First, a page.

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confess, what an inspired apostle has long since told us, that “the whole world (by nature) lies in the wicked one;” we are no better than those whom St. Jude calls brute beasts; for we have tempers in us all, by nature, that prove to a demonstration, that we are earthly, sensual, devilish. And this will serve as another argument, to prove the reality of the operations of the blessed Spirit on the hearts of believers, against those false professors, who deny there is any such thing as influences of the Holy Spirit, that may be felt. For if they will grant that the devil worketh, and so as to be felt in the hearts of the children of disobedience, (which they must grant, unless they will give an apostle the lie) where is the wonder that the good Spirit should have the same power over those who are truly obedient to the faith of Jesus Christ If it be true then, that we are all by nature, since the fall, a mixture of brute and devil, it is evident, that we all must receive the Holy Ghost, ere we can dwell with and enjoy God. When you read, how the prodigal, in the gospel, was reduced to so low a condition, as to eat husks with swine, and how Nebuchadnezzar was turned out to graze with oxen; I am confident, you pity their unhappy state. And when you hear how Jesus Christ will say, at the last day, to all that are not born again of God, “Depart from me, ye cursed, into everlasting fire, prepared for the devil and his angels,” do not your hearts shrink within you, with a secret horror? And if creatures, with only our degree of goodness, cannot bear even the thoughts of dwelling with beasts or devils, to whose nature we are so nearly allied, how do we imagine God, who is infinite goodness and purity itself, can dwell with us, while we are partakers of both their natures? We might as well think to reconcile heaven and hell. When Adam had eaten the forbidden fruit, he fled and hid himself from God. Why? because he was naked; he was alienated from the life of God, the due punishment of his disobedience. Now we are all by nature naked and void of God, as he was at that time, and consequently, until we are changed, renewed, and clothed with a divine nature again, we must fly from God also. Hence, then, appears the reasonableness of our being obliged to receive the Spirit of God. It is founded on the doctrine of original sin; and therefore, you will always find, that those who talk against feeling the operations of the Holy Ghost, very rarely, or slightly at least, mention our fall in Adam; no, they refer St. Paul's account of the depravity of unbelievers, only to those of old time. ... Whereas, it is obvious, on the contrary, that we are all equally included under the guilt and consequences of our first parents' sin, even as others; and to use the language of our own church article, “bring into the world with us, a corruption, which renders us liable to God's wrath, and eternal damnation.” Should I preach to you any other doctrine, I should wrong my own soul; I should be found a false witness towards God and you; and he that preaches any other doctrine, however dignified and distinguished, shall bear his punishment, whoever he be. From this plain reason, then, appears the necessity, why we, as well as the first apostles, in this sense, must receive the Spirit of God. For the great work of sanctification, or making us holy, is particularly referred to the Holy Ghost; therefore, our Lord says, “Unless a man be born of the Spirit, he cannot enter into the kingdom of God.” Jesus Christ came down to save us, not only from the guilt, but also from the power of sin. And however often we have repeated our creed, and told God we believe in the Holy Ghost, yet, if we have not believed in him, so as to be really united to Jesus Christ by him, we have no more concord with Jesus Christ than Belial himself. And now, my brethren, what shall I say more? Tell me, are not many of you offended at what has been said already? Do not some of you think, though I mean well, yet I have carried the point a little too far? Are not others ready to cry out, if this be true, “who then can be saved?” Is not this driving people into despair? Yes, I ingenuously confess it is; but into what despair? a despair of mercy through Christ? No, God forbid; but a despair of living with God, without receiving the Holy Ghost! And I would to God, that not only all you that hear me this day, but that the whole world was filled with this despair. Believe me, I have been o more than you allow your bodily physicians to do every day: if you have a wound, and are in earnest about a cure, you bid the surgeon probe it to the very bottom; and shall not the physician of your souls be allowed the same freedom? What have I been doing but searching your natural wounds, that I might convince you of your danr, and put you upon applying to Jesus Christ for a remedy? ndeed I have dealt with you as gently as I could; and now I have wounded, I will attempt to heal you. For I was in the Last place, to exhort you all to come to Jesus Christ by faith, whereby you, even you also, shall receive the Holy Ghost. For this spake he of the Spirit, which they that believe on him should receive.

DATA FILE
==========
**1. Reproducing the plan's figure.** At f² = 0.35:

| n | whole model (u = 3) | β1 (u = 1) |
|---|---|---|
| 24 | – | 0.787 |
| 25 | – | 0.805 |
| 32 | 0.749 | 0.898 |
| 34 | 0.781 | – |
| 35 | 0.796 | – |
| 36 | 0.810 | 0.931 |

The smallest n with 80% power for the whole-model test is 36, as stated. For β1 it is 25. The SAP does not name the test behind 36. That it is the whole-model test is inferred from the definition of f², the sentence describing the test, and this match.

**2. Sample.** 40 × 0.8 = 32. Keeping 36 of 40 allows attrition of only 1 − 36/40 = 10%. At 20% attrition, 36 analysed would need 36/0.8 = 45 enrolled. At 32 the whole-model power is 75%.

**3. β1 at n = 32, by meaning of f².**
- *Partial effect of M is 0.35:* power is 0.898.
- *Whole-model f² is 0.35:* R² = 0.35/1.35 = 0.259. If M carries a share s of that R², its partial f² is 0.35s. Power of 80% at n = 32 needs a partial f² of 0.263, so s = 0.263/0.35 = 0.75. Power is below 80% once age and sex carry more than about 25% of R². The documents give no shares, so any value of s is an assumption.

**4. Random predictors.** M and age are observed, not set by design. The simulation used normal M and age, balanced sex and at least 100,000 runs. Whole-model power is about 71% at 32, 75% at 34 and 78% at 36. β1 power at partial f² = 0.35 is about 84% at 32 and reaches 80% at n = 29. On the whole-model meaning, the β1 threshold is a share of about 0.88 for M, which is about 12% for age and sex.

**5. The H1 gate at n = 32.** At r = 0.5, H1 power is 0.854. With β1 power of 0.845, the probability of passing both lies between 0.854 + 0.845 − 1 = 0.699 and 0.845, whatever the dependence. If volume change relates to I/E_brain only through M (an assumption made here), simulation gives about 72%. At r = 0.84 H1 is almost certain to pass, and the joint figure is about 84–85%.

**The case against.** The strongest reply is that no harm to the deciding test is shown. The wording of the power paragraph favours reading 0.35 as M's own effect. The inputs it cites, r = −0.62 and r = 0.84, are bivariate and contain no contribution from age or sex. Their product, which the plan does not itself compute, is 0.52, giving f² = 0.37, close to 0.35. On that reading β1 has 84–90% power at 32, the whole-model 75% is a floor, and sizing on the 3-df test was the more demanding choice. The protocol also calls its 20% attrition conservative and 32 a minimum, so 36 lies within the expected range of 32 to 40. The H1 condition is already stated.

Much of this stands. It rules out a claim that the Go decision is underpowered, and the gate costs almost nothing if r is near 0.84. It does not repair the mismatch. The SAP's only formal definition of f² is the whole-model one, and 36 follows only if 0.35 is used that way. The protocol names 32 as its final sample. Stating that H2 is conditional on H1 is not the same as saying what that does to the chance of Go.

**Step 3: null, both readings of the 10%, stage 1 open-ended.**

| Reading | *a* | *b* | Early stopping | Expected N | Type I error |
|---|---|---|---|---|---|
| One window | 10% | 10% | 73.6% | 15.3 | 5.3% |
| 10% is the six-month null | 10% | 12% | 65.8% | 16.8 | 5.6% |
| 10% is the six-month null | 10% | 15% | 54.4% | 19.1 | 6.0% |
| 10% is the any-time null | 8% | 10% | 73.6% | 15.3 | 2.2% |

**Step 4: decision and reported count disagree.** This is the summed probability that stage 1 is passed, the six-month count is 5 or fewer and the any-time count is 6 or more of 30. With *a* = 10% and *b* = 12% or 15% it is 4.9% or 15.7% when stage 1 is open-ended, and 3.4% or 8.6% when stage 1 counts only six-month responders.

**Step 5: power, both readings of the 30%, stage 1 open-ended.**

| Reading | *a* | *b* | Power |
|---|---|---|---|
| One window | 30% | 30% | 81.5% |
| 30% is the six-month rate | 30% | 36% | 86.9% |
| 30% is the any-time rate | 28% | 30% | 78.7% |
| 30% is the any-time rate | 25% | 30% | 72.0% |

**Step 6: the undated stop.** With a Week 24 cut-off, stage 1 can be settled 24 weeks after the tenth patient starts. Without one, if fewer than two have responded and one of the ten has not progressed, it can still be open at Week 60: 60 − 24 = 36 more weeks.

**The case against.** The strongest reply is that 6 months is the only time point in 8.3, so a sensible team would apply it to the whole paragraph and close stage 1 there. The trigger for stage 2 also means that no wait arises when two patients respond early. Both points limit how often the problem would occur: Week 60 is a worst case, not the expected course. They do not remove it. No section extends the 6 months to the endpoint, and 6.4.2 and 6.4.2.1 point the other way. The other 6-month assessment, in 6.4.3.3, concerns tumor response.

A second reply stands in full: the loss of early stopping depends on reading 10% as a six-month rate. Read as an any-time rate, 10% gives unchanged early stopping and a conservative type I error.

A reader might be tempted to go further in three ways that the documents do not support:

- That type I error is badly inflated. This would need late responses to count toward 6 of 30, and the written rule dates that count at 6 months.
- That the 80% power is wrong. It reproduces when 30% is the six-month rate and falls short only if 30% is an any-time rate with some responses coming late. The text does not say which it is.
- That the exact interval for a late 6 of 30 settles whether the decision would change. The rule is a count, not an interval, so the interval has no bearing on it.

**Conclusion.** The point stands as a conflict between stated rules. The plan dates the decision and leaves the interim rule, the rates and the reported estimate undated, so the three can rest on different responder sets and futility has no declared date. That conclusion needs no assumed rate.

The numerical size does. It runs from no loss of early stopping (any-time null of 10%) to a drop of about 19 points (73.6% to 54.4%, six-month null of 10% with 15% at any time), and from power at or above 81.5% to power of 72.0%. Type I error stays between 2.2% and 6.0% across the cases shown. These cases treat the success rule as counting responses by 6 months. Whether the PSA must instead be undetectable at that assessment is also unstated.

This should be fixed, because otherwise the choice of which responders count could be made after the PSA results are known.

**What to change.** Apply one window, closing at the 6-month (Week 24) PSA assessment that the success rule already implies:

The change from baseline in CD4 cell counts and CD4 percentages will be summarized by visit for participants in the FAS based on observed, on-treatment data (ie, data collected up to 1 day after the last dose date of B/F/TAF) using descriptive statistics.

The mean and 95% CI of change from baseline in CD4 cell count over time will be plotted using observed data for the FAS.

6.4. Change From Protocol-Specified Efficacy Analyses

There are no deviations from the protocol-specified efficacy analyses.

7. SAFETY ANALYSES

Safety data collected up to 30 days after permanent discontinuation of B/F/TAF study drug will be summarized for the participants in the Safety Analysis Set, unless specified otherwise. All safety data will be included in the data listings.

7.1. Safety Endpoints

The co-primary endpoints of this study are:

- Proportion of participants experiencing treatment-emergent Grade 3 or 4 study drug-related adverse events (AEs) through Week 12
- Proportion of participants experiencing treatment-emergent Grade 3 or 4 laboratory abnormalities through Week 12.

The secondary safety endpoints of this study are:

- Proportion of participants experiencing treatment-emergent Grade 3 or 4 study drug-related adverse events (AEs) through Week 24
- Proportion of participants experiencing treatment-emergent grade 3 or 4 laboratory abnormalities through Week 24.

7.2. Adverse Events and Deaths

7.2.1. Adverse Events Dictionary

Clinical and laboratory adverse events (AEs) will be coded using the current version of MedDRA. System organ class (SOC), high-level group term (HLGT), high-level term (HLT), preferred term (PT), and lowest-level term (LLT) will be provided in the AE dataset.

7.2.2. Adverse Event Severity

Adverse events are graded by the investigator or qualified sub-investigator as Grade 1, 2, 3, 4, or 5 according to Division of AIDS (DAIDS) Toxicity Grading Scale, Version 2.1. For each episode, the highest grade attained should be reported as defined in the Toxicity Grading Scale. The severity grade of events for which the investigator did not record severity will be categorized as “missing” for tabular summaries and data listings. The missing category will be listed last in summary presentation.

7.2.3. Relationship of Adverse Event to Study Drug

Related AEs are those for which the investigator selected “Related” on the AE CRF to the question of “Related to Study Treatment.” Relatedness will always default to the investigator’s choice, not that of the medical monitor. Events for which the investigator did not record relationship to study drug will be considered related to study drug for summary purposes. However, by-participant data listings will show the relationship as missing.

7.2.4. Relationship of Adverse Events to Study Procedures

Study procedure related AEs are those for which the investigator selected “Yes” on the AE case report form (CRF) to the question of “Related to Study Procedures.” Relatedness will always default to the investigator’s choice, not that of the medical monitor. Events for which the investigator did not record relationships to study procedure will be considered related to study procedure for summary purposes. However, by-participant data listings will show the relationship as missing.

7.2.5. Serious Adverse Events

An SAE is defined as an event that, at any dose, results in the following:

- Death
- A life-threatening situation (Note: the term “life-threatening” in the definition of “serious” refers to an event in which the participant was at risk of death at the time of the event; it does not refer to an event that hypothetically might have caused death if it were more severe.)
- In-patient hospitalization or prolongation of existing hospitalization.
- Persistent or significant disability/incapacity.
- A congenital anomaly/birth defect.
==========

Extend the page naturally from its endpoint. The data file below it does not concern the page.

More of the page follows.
This, this is what I long to come to. Hitherto I have been preaching only the law; but behold I bring you glad tidings of great joy. If I have wounded you, be not afraid; behold I now bring a remedy for all your wounds. . Notwithstanding you are sunk into the nature of the beast and devil, yet, if you truly believe on Jesus Christ, you shall receive the quickening Spirit promised in the text, and be restored to the glorious liberties of the sons of God; Isay, if you believe on Jesus Christ. “For by faith we are saved: not of works, lest anyone should boast.” And however some men say, there is a fitness required in the creature, and that we must have a righteousness of our own, before we can lay hold on the righteousness of Christ; yet, if we believe the scripture, salvation is the free gift of God in Christ Jesus our Lord ; and whoever believeth on him with his whole heart, though his soul be as black as hell itself, shall receive the gift of the Holy Ghost. Behold then, I stand up, and cry out in this great day of the feast, “Let every one that thirsteth come unto Jesus Christ and drink. He that believeth on him, out of his belly shall flow (not only streams or rivulets, but whole) rivers of living water.” This I speak of the Spirit, which they that believe on Jesus shall certainly receive. For Jesus Christ is “the same yesterday, to-day, and for ever. He is the way, the truth, the resurrection, and the life; whosoever believeth on him, though he were dead, yet shall he live.” There is no respect of persons with Jesus Christ; high and low, rich and poor, one with another, may come to him with an humble confidence, if they draw near by faith; from him we all receive grace upon grace; for Jesus Christ is full of grace and truth, and ready to save to the uttermost, all that by a true faith turn unto him. Indeed, the poor generally receive the gospel, and God has chosen the poor in this world, rich in faith. But though not many mighty, not many noble are called; and though it be easier for a camel to go through the eye of a needle, than for a rich man to enter into the kingdom of God, yet, even to you that are rich, do I now freely offer salvation, by Jesus Christ, if you will renounce yourselves, and come to Jesus Christ as poor sinners; I say, as poor sinners; for the poor in spirit are only so blessed as to have a right to the kingdom of God. And Jesus Christ calls none to him, but those who thirst after his righteousness, and feel themselves weary, and heavy laden with the burden of their sins. Jesus Christ justifies the ungodly; “he came not to call the righteous, but sinners to repentance.”